- Aurora’s IO cost structure is based on $ per 1M IOPS as opposed to provisioned IOPS per month for the other types
Charging per 1M IOPS implies that everyone is guaranteed a certain service level. I would argue that this is better “in theory” provided that the guarantee and the rate it’s delivered are sufficient. It’s better because I can affect my costs by just changing my IO pattern and don’t need to do as much capacity planning as you would with a provisioned IOPS model.
There is potential for incompatibility with the open-source version. This could force you into an “accept the vendor lock-in or migrate” decision. You also have to wait for Amazon to merge in patches from upstream. I think Amazon is initially incentivized to maintain compatibility, but if they capture significant market share they may not feel as compelled to do that.
You are taking a risk on a new database product. Even though it’s not written from scratch, you are still somewhat trusting Amazon to deliver on something which is not their core competency. They don’t have a long track record in this space. Another risk is the lack of an expert community around this product. Historically DBAs have been the most prolific in producing educational content for database systems. Are there a lot of DBAs managing and learning about RDS Aurora? The product aims to make them redundant. This is a general long-term trend I am worried about with the growing prevalence of managed services and maybe I will do a separate post on this in the future.
Currently Aurora Postgres has quite limited instance selection. The cheapest machine is ~$200/month just for the CPU. They might benefit by making it more accessible for experimental/training use. Aurora MySQL does have an instance that is ~$30/month so this could be coming to Postgres soon.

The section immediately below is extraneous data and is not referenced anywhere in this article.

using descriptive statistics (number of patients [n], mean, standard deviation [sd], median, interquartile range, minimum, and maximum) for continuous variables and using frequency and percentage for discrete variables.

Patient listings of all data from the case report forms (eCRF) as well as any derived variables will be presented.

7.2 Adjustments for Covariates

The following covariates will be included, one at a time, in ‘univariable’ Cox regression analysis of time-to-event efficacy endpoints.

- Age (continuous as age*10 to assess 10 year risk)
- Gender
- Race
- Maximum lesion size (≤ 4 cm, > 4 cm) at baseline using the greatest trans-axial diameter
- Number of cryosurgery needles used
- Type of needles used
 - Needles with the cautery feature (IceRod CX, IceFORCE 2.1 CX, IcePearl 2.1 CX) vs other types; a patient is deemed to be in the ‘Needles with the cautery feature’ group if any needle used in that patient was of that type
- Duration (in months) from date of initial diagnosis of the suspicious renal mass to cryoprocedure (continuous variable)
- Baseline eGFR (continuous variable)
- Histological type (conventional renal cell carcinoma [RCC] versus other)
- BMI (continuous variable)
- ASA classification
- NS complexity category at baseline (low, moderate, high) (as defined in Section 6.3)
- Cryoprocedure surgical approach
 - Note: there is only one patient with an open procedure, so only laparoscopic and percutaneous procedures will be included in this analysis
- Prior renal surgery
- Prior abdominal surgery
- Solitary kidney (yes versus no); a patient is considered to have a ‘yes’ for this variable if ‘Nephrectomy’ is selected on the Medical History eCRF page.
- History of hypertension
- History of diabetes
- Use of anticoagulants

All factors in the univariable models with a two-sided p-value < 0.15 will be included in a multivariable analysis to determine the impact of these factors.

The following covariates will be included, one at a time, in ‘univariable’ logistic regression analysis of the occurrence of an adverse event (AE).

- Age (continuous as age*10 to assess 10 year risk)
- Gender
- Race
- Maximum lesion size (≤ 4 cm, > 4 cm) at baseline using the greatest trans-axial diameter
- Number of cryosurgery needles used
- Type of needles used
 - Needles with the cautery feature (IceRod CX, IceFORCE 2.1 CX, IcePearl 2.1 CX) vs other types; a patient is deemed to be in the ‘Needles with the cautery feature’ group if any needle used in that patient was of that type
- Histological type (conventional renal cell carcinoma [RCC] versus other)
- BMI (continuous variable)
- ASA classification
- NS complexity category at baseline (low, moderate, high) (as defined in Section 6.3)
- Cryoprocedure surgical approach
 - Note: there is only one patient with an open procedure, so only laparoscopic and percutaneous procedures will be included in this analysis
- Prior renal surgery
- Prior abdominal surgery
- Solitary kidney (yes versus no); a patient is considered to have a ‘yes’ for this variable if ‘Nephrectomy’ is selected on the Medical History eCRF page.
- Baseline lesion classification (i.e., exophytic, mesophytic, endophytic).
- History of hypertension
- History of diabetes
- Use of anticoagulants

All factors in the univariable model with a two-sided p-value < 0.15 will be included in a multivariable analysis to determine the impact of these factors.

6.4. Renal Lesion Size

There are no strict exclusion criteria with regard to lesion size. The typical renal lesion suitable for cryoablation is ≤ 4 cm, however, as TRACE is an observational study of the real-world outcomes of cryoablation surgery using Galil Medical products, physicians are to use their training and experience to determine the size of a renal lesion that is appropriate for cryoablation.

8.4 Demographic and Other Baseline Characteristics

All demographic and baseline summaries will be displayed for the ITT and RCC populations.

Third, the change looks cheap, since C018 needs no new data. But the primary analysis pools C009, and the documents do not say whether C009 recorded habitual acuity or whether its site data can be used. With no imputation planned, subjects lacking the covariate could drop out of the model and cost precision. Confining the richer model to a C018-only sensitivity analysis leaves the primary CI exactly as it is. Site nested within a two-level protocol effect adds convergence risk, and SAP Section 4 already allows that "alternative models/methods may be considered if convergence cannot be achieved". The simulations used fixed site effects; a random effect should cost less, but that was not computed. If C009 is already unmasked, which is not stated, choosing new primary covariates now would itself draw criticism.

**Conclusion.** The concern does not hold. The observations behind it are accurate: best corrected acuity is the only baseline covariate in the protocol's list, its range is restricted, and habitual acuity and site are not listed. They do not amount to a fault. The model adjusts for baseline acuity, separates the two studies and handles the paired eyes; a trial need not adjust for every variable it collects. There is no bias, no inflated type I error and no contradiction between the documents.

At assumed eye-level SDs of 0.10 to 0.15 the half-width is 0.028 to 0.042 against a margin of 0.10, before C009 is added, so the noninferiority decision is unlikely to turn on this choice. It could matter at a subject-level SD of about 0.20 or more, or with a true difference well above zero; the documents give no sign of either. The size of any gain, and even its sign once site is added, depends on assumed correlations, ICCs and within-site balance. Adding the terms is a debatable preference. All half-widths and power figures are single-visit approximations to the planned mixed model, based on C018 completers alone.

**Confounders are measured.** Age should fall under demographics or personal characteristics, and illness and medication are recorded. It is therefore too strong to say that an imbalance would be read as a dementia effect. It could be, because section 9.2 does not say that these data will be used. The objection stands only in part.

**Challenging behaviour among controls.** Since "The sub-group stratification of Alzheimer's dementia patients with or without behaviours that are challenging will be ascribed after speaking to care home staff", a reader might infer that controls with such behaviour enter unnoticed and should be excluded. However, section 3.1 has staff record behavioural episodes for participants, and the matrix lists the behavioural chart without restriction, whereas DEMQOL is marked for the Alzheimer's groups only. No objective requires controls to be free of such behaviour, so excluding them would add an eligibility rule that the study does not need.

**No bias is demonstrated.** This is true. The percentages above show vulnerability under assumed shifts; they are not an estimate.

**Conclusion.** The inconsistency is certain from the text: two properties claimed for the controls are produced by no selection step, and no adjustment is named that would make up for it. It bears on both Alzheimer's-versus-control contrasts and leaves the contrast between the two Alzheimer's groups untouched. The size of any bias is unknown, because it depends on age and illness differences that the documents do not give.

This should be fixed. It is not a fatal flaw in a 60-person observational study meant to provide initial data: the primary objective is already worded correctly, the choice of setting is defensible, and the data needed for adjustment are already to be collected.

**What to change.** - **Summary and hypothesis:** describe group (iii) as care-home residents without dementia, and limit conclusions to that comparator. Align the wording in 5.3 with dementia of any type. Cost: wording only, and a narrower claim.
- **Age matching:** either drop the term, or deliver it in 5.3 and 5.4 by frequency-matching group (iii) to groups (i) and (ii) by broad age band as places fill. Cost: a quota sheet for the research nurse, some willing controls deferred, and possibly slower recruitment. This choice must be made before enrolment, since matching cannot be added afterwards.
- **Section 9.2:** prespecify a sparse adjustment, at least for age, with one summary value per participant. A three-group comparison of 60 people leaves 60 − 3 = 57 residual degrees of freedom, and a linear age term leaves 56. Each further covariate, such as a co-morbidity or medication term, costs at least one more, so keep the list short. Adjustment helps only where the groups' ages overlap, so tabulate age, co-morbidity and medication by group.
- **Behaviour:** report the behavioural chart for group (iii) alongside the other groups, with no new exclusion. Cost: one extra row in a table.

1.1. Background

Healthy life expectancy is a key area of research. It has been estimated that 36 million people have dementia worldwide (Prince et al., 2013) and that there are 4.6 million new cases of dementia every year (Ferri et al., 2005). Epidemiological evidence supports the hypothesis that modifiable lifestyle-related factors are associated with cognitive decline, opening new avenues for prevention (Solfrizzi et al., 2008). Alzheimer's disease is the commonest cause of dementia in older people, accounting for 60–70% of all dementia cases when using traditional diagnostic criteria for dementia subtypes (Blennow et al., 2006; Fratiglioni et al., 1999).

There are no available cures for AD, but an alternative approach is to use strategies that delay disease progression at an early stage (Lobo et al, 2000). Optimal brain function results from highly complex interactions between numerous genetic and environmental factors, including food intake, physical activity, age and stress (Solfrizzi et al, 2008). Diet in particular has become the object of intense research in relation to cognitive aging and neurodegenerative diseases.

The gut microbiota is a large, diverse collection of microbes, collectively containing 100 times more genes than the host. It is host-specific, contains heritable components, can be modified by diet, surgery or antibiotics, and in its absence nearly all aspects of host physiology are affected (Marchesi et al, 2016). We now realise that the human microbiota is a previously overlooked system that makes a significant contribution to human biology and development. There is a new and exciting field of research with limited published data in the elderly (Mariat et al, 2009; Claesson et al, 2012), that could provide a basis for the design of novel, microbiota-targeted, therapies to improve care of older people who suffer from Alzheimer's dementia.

Overall, based on initial investigation I would suggest that if you’re going to do relational on AWS and your system demands high levels of availability then it makes a lot of sense to use it.
With something as complex as a database, cloud providers are always going to be able to provide a better product with a fork that is custom tailored to suit their environment. So this trade-off is a common one that we will have to make going forwards.
The concerns about vendor lock-in are valid and this would become something you would want to monitor over time. I imagine though that it would be difficult for a customer to know just how much the Aurora fork has drifted from upstream, especially with regards to bug fixes. One thing the Aurora team could do is post a regular release blog to reassure customers that they are constantly trying to stay in sync with upstream changes.
You could create a process where you periodically deploy and test your system on the open-source version. If you notice that they start becoming incompatible, or there is some killer new feature that hasn’t made its way into Aurora then you could always migrate back to the open source RDS.